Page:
Finally, the FE model from the MRI images was morphed to match the geometry of the musculoskeletal models (FE7), therefore ensuring consistency between the musculoskeletal and FE models. To this end, the reference geometry from the SIMM model was converted to a surface mesh (FE5) (stereolithography (STL) file). This surface mesh was modified with a customized Matlab script to match the user-defined NSA and AVA of the musculoskeletal models described above (FE6). This step was needed because SIMM does not create altered geometry files for the modified models (Table 1). Morphing (Fig 3) was done within Python using an open-source package . First, the surface points from the FE model were extracted, and a surface STL mesh created. The surface points from the FE model (source) were then morphed to match the morphed reference geometry STL (target). This was done in two steps. First, a rigid registration was utilised to ensure the target and source were crudely aligned. Second, a host-mesh fitting protocol was implemented to non-rigidly morph the source points to the target points, resulting in a highly accurate fit between the two models. The transformation applied during both, registration and host-mesh fitting, were applied to a set of internal passive points from the FE model. Following morphing, the morphed surface, and morphed passive points were re-assembled into a FE model containing both the surface and internal points representing the morphed geometries. For all morphing of the FE bone to the desired SIMM bone model geometry, average root mean squared differences across the entire surface of the femur was below 3 mm (mean ± standard deviation 2.1 ± 0.6 mm). Furthermore, visual inspection and comparison of the FE bone model and surface mesh of the bone model showed correspondence in geometry, and most importantly NSA and AVA angle, which was crucial for our investigation (S1 Fig in S1 File). In some models, the morphing led to elements with a negative volume. This, however, was only the case for a maximum of two elements per model (0.009% of all elements), which were distal to the growth plate (see S2 Fig in S1 File in the electronic appendix). Hence, if negative elements were present, we removed these elements from the FE model to enable successful simulations. This had no impact on the growth simulations.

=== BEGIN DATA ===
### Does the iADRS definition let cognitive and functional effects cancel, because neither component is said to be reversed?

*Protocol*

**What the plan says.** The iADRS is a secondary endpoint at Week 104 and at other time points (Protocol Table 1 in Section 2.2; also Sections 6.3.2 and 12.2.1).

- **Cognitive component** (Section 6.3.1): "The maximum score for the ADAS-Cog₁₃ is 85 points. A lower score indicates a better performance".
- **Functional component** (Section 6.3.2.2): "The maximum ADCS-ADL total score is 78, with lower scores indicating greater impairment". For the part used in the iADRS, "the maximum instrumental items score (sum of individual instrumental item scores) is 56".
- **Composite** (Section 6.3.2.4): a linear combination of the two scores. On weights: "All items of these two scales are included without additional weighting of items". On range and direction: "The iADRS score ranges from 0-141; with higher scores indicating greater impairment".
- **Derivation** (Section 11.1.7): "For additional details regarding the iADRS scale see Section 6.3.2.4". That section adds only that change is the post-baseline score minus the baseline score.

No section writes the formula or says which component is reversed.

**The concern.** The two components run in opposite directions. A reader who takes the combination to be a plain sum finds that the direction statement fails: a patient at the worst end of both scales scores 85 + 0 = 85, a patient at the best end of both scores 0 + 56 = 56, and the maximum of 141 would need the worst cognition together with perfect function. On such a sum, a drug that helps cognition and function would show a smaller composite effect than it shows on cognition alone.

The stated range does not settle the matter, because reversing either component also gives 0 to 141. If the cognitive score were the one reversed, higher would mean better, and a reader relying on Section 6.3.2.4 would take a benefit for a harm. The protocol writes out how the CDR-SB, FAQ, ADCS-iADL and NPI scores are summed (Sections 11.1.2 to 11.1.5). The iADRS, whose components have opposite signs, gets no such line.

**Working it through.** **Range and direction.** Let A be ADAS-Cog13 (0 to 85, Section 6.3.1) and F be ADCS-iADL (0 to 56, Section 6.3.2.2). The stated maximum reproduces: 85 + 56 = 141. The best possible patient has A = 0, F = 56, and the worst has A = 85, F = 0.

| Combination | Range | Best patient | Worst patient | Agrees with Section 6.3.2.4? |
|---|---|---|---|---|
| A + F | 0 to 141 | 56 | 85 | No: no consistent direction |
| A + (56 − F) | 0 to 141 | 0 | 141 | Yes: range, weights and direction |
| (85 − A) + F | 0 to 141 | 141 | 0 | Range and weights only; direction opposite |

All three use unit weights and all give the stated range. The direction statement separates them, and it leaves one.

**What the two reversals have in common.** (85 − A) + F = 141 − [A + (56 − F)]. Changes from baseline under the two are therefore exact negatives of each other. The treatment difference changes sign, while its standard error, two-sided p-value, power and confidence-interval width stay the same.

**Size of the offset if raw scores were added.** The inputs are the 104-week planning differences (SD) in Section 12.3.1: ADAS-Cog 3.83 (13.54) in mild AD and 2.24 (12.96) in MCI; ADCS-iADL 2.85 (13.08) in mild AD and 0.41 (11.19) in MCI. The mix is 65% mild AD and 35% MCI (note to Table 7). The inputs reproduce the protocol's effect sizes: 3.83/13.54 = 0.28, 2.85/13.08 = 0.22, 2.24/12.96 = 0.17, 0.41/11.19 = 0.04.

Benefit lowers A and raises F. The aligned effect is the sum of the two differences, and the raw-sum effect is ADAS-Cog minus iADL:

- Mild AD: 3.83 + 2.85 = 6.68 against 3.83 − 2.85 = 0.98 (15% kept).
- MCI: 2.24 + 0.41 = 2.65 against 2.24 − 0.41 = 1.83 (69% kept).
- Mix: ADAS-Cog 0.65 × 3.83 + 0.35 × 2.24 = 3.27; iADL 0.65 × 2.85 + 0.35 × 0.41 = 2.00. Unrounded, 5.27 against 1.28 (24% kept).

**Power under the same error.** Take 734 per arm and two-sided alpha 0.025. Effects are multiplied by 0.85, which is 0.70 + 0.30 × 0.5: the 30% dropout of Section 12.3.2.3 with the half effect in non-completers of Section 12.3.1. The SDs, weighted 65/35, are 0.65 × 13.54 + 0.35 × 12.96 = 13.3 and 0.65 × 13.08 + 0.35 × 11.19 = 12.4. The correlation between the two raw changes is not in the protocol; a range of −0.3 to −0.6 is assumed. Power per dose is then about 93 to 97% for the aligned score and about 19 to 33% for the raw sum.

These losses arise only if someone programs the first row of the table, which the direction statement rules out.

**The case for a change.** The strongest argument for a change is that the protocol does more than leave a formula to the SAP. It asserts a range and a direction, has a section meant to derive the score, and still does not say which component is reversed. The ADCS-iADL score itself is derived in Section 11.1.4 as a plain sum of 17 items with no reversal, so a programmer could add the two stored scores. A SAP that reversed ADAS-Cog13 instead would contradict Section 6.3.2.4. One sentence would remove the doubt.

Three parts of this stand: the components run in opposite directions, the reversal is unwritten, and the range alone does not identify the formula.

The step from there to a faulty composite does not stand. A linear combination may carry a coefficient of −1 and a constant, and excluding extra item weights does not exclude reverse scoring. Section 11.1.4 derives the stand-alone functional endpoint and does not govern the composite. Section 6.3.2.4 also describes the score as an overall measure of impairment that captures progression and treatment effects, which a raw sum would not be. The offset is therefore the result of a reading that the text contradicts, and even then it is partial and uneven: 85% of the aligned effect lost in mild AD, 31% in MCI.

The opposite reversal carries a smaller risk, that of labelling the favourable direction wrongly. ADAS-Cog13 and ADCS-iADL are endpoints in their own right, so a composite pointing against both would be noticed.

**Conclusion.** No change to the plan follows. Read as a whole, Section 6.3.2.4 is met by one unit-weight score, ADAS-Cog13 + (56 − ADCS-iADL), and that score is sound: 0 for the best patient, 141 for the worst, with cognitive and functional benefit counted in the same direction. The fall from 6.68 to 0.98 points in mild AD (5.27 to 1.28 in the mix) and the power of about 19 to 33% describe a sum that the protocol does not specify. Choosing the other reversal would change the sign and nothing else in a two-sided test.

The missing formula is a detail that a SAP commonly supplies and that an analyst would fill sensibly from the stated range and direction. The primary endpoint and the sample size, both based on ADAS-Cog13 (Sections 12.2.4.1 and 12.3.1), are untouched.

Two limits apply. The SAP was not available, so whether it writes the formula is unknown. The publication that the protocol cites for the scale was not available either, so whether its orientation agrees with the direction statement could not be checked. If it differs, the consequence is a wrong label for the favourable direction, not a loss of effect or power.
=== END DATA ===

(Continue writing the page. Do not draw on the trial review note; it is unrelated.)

First, a surface STL mesh was created from the FE model. Afterwards, a rigid registration was utilised to ensure the target (surface of desired femur model) and source (surface of FE model) were crudely aligned. Finally, a host-mesh fitting protocol was implemented to morph the source points to the target points.